Christine Burke was speaking to friends and business associates of Negocio Resolutions at an event in Sydney on 19 February.
Mediator and managing director of Negocio Resolutions, Steve Lancken, met Burke when she was working in the real estate section of a law firm he also worked in when there was “nothing to indicate how ambitious she was”, he said.
“What indicated to me that she was competitive was that she decided to jump from the very sleepy and lovely firm Owen Hodge Lawyers in Hurstville into a very competitive environment at Minter Ellison,” said Lancken.
Burke went on to make partner at Minters and Gilbert +Tobin before leaving the corporate world to climb mountains in Australia, New Zealand, Nepal, China, Africa, Malaysia, Southeast Asia, the Americas, Antarctica and Europe.
“I love the challenge, I like seeing how hard I can push my body. I’ve learnt along the way how hard I can push my mind,” said Burke, adding that mountaineering is 60 to 70 per cent mental and the rest is physical.
On an expedition to Manaslu in the Nepalese Himalayas, she and her climbing team narrowly escaped death when an avalanche of snow fell just 60 metres from their camp.
In August last year, on an expedition to Carstensz — the highest mountain in Oceania, located in Papua province, Indonesia — Burke walked for an hour and a half before running into a village and an unexpected challenge: heavily-armed ‘freedom fighters’ who were hostile to westerners, largely because of the nearby PT Freeport mine.
The militia kidnapped, intimidated and demanded $100,000 dollars from Burke and her group.
“We talked about escaping; we talked about them burning the hut down with us in it. They were very skilled with fire … with the guns and bows and arrows, and warned us that if we didn’t obey their orders that they had killed climbers before,” recalled Burke.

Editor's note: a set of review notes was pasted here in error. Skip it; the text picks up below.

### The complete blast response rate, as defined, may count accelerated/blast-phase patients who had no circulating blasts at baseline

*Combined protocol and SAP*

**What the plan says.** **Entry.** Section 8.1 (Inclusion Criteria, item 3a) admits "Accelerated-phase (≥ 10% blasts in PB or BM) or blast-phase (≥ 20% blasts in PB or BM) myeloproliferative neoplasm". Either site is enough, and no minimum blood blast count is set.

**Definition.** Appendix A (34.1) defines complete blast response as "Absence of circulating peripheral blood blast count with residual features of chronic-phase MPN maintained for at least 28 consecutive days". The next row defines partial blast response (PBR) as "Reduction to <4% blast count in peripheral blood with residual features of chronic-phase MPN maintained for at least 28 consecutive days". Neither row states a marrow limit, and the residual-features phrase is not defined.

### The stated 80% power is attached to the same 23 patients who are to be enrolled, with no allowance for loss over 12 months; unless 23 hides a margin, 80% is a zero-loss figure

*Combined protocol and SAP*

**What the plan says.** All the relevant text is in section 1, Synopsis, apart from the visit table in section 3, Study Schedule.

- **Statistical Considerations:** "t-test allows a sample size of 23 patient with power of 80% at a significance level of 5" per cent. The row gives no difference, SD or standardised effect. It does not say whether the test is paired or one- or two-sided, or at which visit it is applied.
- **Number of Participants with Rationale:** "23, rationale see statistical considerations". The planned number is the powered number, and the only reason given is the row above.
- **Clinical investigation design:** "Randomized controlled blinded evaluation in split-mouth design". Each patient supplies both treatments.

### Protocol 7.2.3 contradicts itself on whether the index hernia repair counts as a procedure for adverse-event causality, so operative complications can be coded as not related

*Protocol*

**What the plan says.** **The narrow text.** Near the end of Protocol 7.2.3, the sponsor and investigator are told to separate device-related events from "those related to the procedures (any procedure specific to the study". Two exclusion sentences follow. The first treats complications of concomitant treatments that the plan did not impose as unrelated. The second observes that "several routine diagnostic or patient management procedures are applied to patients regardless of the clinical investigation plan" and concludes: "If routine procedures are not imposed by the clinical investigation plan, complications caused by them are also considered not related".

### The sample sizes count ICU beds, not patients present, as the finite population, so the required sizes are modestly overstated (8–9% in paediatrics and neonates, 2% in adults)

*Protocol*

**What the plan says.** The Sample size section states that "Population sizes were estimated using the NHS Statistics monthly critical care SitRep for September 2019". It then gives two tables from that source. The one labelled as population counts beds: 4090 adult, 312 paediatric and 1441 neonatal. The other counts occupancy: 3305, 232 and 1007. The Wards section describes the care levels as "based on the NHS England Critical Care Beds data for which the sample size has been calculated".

She left Carstensz with the help of the Australian and New Zealand embassies but, by December, decided she would return; this time undercover, via a different route, with non-westerners.
“We all have avalanches in our office; avalanches of emails [and] other dramas; we have oxygen deprivation when we’re under incredible stress. Whilst you might not have to walk as far on a particular day in the office, you have other challenges that you face that make any environment difficult,” she said.
When one audience member asked, understandably, how Burke could compare such risk to life on a mountain to a tough day in the office, Burke replied:
“You have the same stressors because you have the same risk to your career or to your occupation if something goes terribly wrong [in the office] and for most people that’s a very critical thing; just as it is on the mountain when your life is at risk,” she said.
Burke is now a full-time adventurer who is, in between climbs, a corporate motivational speaker and charity worker.
She admits that communication on a mountain is usually more difficult than in the office as climbers are often in a low-oxygen environment, wearing snow suits and masks that hide their face and largely mute their voice.
“There were a couple of times on the mountain I made assumptions, as we all do, as to what was happening and I was completely wrong,” said Burke.
In May 2011, Burke reached the summit of Mount Everest, becoming the 10th Australian woman to do so. She recently completed the ‘seven summits of the world’, climbing the highest mountain in each of the seven continents.
“In my working life a lot of what I did was risk assessment, risk management and risk minimisation and I apply that same philosophy or work practice when I’m on the mountain … once a lawyer always a lawyer … my brain is always working as to how can I reduce the risk to me and my teammates,” she said, adding that the way she verbalises concerns hasn’t always won her a lot of friends.
To video highlights of Christine Burke's presentation to firends of Negocio, click here.
Click on the images below to view a photo gallery of Christine Burke's adventures.
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